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A sweet new sugar option

Truvia is a sweetener produced from the stevia plant.

TEXT OF STORY

Kai Ryssdal: There's an addition to the already long list of artificial sweeteners today. Coke and Cargill want to convince you to abandon Sweet'n Low or Splenda or Nutrasweet or whichever one you use.

Marketplace's Alisa Roth explains why the roots of a weed called stevia might be a big deal.


Alisa Roth: The soft drink business has been a little flat lately. Some people would rather have sports drinks or vitamin waters. Others have been scared off by the bad rap: Sodas cause obesity and other health problems.

Tom Pirko: The consumer's trying to figure out whether or not they're part of a healthy lifestyle.

Tom Pirko's a beverage industry analyst. He says the business has been searching for what he calls a Holy Grail: a sweetener that's cheap, tastes good and won't make you fat.

Everybody's wondering if stevia could be it. The stuff comes -- I'm not making this up -- from the leaves of a Latin American bush. Its better-known competitors like aspartame were all developed in test tubes.

John Sicher edits the trade publication "Beverage Digest." He thinks stevia's natural roots could convince some people to start drinking soda again.

John Sicher: With Americans having a growing interest in natural products, combining that with an interest in low-calorie products, beverage executives think that a natural no-calorie sweetener would be something which would enable them to add products to their portfolio.

Those familiar pink, blue and brown sweeteners may soon be in for some competition. Green packets of stevia under the trademark Truvia go on sale in New York today and across the country by fall.

But those hoping to mix health food with junk food in the form of stevia-sweetened sodas will have to wait a little longer -- Coke isn't saying when it will have them on the market.

In New York, I'm Alisa Roth for Marketplace.

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You can find non brand stevia at any health food store, Whole Foods or Trader Joes. It is also used in Japan as the non calorie sweetner of choice. There is nothing new about this product.

There's already a stevia-flavored soda on the market, it's called Zevia. Check out their website at www.zevia.com

@ Janna: Splenda is chlorinated sucrose, also a "natural" product. Nutrasweet (aspartame) contains natural amino acids. At what point does a heavily processed natural product become artificial? For that matter, chlorine is a naturally occurring element but is not free from "damaging side affects." Natural does not equal proven safe. When Cargill and Coke put this in soda (or little packets of undetermined color), you won't be eating freshly harvested roots but rather a heavily processed foodstuff. There are studies that say stevia is only safe with minimal processing, that the little white packets of white stevia are not safe, that only brown stevia is safe. I think I'll eat a little sugar and honey periodically and let everyone else have the stevia, aspartame, and other sweeteners.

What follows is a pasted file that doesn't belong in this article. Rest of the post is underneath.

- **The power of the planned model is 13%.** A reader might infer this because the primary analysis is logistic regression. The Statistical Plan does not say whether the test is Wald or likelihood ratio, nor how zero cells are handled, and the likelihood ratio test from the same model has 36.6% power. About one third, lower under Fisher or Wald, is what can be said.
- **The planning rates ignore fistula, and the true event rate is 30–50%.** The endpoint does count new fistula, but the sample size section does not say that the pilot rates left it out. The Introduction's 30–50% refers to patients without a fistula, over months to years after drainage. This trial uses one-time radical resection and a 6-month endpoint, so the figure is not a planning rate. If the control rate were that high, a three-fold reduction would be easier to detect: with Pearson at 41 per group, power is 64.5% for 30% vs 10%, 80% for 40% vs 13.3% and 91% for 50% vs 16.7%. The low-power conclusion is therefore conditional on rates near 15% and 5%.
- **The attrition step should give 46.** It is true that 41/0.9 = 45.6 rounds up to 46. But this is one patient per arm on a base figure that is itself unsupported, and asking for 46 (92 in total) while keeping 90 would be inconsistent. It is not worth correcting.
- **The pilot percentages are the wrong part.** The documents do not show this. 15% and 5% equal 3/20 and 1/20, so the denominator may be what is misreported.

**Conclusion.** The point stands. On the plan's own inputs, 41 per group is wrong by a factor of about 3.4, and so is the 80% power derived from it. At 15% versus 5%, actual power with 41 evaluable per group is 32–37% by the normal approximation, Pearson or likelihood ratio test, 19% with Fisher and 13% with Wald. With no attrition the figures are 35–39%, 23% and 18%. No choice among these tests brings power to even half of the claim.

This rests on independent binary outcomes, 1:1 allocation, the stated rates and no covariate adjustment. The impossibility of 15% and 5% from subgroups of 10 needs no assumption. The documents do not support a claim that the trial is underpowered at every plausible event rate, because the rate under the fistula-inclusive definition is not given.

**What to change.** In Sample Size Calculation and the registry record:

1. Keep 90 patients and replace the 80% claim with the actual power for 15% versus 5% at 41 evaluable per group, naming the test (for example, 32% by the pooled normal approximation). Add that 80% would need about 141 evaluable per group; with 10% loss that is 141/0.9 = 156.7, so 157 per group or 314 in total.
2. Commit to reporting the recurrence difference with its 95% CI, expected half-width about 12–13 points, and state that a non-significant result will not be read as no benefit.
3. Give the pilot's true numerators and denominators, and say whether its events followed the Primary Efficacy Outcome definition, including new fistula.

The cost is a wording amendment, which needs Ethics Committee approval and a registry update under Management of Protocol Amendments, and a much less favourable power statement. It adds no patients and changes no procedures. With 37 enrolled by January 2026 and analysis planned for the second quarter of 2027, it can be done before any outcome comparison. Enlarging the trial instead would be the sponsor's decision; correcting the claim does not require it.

Is the FDA reconsidering its classification of Stevia as an "unsafe food additive"? (http://www.fda.gov/ora/fiars/ora_import_ia4506.html) Last I heard, Stevia could only be included in products if it was considered a dietary supplement instead of "food." However, I suppose the cynical will assert that the FDA might be willing to relax its position now that Coke and Cargill are involved ;)

I would be more interested to learn what processing goes along with the "natural sweetener." After all, high fructose corn syrup does come from a natural source, but chemical processing makes it less than natural.

Kai introduced stevia as an addition to the list of artificial sweeteners. There's nothing artificial about it. It comes from a plant, just like sucrose and corn syrup, with none of the damaging side effects (dental caries, diabetes, heart disease, cancer) of those high calorie sweeteners.

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